How Many Bills of Rights do we Need?

Dean Chambers

February 7, 2001

How many so-called Bills of Rights would we need if we simply respected and honored THE Bill of Rights? It has become quite fashionable in current politics to seek, as a remedy for some set of real or perceived problems, a "Bill of Rights." So those who have grievances against health maintenance organizations and other managed health care plans seek a "Patients' Bill of Rights." Those who criticize the current state of customer service in the airline industry as seeking a consumers' "Bill of Rights" to remedy those problems. Are we really talking about rights or privileges in these instances? And if there are any recognizable rights involved, are those rights better protected by getting the government involved in these issues or by getting the government out of the way so a solution can be reached in these areas?

While the term "Bill of Rights" has clearly become over-used, let's remember for a moment what THE Bill of Rights is all about. The framers of our Constitution sought ratification of that document in the states but had to answer to the criticism that it created a centralized federal government that would have too much authority. The Anti-Federalists demands a Bill of Rights to protect the liberty of the citizens. In exchange for an agreement to do this, the Constitution received enough support to gain ratification. And the first Congress passed the first ten Amendments to the Constitution that we have since known as The Bill of Rights.

The Bill of Rights had a simple purpose - to protect the individual from government actions that would violate basic liberties reserved for the individual. In that way, the document is really a bill of prohibitions - limitations on what actions the government can take against individuals. Basic liberties involving free speech, freedom of religion, the right to keep and bear arms, the right to be innocent until proven guilty by jury trial, etc. were all recognized by The Bill of Rights.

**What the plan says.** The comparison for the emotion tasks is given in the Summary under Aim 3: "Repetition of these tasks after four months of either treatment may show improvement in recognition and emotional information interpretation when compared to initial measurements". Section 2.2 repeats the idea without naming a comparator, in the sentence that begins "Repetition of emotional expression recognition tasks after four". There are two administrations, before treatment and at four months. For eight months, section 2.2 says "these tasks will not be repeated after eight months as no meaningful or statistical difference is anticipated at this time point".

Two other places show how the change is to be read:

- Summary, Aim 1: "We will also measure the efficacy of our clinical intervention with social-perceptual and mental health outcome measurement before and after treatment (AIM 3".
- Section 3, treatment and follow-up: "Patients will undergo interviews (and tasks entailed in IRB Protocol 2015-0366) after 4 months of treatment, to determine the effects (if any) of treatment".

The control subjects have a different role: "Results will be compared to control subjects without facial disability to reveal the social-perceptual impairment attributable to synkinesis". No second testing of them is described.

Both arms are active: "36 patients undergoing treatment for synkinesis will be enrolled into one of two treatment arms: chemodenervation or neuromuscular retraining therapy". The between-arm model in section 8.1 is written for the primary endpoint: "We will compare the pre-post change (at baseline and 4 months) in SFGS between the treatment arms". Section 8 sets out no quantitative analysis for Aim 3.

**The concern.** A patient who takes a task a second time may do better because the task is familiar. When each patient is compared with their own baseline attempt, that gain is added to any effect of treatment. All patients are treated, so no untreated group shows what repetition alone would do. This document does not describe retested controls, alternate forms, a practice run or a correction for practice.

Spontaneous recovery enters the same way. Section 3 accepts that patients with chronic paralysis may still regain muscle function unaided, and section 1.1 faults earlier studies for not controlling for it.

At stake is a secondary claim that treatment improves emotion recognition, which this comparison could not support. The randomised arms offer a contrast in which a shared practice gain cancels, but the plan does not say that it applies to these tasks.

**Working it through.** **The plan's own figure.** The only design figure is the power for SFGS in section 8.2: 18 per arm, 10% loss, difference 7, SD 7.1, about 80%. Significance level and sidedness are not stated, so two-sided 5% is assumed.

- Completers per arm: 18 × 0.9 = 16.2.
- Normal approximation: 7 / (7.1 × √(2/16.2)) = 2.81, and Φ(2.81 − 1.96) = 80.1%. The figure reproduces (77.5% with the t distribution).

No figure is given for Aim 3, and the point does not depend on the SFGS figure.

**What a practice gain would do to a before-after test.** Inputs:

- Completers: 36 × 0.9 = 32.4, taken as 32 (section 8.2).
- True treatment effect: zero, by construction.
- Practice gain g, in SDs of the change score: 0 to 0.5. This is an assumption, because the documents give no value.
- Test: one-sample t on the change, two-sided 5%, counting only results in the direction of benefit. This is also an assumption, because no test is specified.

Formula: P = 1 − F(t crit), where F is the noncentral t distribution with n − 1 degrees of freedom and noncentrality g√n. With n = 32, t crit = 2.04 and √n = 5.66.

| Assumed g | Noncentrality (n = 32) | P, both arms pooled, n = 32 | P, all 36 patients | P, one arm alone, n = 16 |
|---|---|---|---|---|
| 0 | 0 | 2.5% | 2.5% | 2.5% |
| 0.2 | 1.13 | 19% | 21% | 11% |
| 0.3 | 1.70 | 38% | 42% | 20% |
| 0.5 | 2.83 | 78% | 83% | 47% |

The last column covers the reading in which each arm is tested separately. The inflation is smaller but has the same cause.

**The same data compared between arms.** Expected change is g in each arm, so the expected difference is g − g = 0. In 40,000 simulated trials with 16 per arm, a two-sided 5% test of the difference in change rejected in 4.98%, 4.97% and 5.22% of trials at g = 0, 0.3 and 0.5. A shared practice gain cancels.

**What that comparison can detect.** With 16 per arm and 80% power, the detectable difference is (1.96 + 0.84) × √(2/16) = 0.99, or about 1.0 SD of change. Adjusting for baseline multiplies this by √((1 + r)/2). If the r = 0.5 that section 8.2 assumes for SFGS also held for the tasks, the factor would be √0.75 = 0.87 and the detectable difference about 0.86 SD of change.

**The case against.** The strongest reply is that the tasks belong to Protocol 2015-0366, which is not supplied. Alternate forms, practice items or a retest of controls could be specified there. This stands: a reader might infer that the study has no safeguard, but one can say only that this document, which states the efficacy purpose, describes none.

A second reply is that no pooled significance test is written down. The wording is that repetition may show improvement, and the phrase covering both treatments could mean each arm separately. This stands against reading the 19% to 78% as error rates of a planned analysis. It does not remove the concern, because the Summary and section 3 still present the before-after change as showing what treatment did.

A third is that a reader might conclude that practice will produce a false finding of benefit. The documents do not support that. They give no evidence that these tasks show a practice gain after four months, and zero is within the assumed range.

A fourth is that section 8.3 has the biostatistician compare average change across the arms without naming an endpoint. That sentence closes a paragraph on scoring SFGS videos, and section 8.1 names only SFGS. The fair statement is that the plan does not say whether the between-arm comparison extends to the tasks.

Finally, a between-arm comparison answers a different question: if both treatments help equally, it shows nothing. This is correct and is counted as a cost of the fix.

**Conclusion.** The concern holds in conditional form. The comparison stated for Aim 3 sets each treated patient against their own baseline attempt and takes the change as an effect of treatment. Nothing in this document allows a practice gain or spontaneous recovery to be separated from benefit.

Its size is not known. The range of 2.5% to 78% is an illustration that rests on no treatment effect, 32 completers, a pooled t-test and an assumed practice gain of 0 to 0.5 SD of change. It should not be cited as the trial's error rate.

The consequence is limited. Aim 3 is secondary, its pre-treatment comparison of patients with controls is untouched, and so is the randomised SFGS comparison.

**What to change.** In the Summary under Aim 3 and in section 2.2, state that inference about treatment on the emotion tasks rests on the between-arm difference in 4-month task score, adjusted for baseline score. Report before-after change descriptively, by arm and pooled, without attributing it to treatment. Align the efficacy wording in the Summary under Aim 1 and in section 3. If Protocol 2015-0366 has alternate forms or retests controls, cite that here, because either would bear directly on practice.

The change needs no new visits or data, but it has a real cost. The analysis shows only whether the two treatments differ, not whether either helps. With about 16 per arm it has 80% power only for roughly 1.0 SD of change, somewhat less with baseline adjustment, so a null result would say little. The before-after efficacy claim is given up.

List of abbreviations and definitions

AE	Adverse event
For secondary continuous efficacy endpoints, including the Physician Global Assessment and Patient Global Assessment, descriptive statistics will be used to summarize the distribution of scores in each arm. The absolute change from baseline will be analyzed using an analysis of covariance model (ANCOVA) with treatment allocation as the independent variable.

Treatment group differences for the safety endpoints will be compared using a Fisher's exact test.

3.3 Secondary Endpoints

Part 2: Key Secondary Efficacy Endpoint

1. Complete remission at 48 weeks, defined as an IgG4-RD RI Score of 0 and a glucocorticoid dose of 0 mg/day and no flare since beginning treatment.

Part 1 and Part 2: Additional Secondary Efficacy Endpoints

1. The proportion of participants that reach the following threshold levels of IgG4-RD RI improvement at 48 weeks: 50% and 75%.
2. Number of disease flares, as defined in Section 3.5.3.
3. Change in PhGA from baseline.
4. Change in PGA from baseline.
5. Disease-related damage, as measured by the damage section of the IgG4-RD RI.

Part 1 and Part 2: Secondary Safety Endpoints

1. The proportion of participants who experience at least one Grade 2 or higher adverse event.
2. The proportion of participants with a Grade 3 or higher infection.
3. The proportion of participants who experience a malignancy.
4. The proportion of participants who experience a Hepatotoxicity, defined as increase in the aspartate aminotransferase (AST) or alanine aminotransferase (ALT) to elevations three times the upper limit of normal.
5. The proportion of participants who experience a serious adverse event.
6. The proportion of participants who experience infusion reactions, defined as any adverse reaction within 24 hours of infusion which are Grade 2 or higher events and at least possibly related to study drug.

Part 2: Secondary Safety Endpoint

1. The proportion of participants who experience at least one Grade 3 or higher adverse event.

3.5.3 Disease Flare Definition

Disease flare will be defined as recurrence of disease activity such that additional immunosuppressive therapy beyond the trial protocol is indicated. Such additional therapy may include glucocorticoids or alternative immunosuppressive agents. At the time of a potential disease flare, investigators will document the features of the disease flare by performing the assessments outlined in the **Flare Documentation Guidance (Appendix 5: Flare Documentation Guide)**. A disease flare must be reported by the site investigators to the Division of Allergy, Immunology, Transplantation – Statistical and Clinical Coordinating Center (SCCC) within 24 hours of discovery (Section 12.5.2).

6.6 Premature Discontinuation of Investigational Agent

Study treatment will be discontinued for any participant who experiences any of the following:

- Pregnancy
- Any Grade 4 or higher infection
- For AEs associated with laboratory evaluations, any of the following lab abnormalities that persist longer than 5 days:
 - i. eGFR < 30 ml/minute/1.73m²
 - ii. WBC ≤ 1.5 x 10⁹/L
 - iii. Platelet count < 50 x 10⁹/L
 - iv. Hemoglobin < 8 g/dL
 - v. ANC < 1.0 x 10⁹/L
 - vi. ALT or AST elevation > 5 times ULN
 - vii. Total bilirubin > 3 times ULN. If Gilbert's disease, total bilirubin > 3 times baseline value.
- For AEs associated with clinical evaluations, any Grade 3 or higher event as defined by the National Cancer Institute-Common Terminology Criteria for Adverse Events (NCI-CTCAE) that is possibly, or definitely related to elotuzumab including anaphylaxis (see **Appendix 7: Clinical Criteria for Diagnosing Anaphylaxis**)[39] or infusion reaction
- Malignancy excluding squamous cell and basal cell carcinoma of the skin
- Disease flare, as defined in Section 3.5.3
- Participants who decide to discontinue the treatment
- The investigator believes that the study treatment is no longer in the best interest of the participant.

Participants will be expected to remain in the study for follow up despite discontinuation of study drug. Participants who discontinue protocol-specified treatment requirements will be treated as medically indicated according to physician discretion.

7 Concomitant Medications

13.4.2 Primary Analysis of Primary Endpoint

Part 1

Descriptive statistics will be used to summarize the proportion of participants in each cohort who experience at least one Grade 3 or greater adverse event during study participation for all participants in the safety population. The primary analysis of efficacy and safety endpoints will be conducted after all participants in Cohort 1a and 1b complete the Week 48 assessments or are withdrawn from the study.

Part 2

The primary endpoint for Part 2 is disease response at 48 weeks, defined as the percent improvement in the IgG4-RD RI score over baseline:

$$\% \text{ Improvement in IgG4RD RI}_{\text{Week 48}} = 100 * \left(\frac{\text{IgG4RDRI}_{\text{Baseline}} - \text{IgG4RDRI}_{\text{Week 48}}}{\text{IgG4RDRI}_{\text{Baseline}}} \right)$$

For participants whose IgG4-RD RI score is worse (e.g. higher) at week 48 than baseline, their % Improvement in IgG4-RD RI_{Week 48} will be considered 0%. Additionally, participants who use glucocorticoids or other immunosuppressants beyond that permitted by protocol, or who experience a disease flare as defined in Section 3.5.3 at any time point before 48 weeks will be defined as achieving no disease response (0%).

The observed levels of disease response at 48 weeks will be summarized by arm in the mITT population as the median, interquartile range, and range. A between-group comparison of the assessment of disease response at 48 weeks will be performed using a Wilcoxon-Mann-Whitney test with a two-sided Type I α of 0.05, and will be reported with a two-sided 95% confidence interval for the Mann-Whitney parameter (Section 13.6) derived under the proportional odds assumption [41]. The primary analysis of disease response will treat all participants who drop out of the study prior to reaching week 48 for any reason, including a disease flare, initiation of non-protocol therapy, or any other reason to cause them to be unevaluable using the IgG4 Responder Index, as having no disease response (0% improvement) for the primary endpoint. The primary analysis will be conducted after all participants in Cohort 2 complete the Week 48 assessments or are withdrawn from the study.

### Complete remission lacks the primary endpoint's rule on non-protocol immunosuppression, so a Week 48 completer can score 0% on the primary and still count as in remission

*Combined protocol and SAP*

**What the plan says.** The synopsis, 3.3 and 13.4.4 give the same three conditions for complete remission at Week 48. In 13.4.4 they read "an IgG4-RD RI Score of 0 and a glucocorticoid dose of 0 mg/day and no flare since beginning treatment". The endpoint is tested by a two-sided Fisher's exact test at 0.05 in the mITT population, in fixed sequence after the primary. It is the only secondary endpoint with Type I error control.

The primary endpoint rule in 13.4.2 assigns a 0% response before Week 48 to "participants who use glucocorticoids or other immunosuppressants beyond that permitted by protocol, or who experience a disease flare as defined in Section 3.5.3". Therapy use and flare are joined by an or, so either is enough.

In contemporary political debate we see increasing pressure to curtail the rights recognized in the Bill of Rights while at the same extend a whole host of previously unheard of "rights" under the guise of the latest proposed "Bills of Rights." While there are constant demands to enact laws to limit guns rights, censor speech that some consider offensive, and allow law enforcement to sometime overlook the procedural protections of the Fourth Amendment to bust crooks, we see demands that government mandate certain privileges for customers of HMOs and airlines and other products and services.

The legitimate grievances between patients, physicians, and the bureaucrats who run HMOs should be decided among them or in the courts if that is necessary. To the extent that government regulates the health care industry they've made it more expensive, lowered the quality, and has in many ways caused the kinds of constraints under which the HMOs operate to stay in business. The same is true in the airline industry. The government has regulated and aided in the creation of large, out-of-touch, bureaucratic corporate entities that provide these services. It should surprise no one when the quality of the products and services they provide declines and customer dissatisfaction increases. But turning to the government for a one-sized-fits all imposed "solution" in the form of a "Bill of Rights" is at best a Band-Aid solution that will fail to remedy the problems and at worst a cruel hoax that will only worsen the problems.

The biggest shortcoming in these various industries is the fundamental lack of consumer choice. And passing a "Bill of Rights" which is really a bill of increased regulations would do nothing to improve customer service and product quality. It would simply buy a good conscience for politicians who will go home to constituents and say "we did something about it." Years later the problem will still exist and the next class of politicians will be asked to do something about it again.

If the politicians would instead respect and abide by The Bill of Rights to our Constitution and let the people solve their problems through the private sector we'd all be a lot better off. If we simply respected the original Bill of Rights we wouldn't need any other Bills of Rights.

Copyright Dean Chambers

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9 feb 2001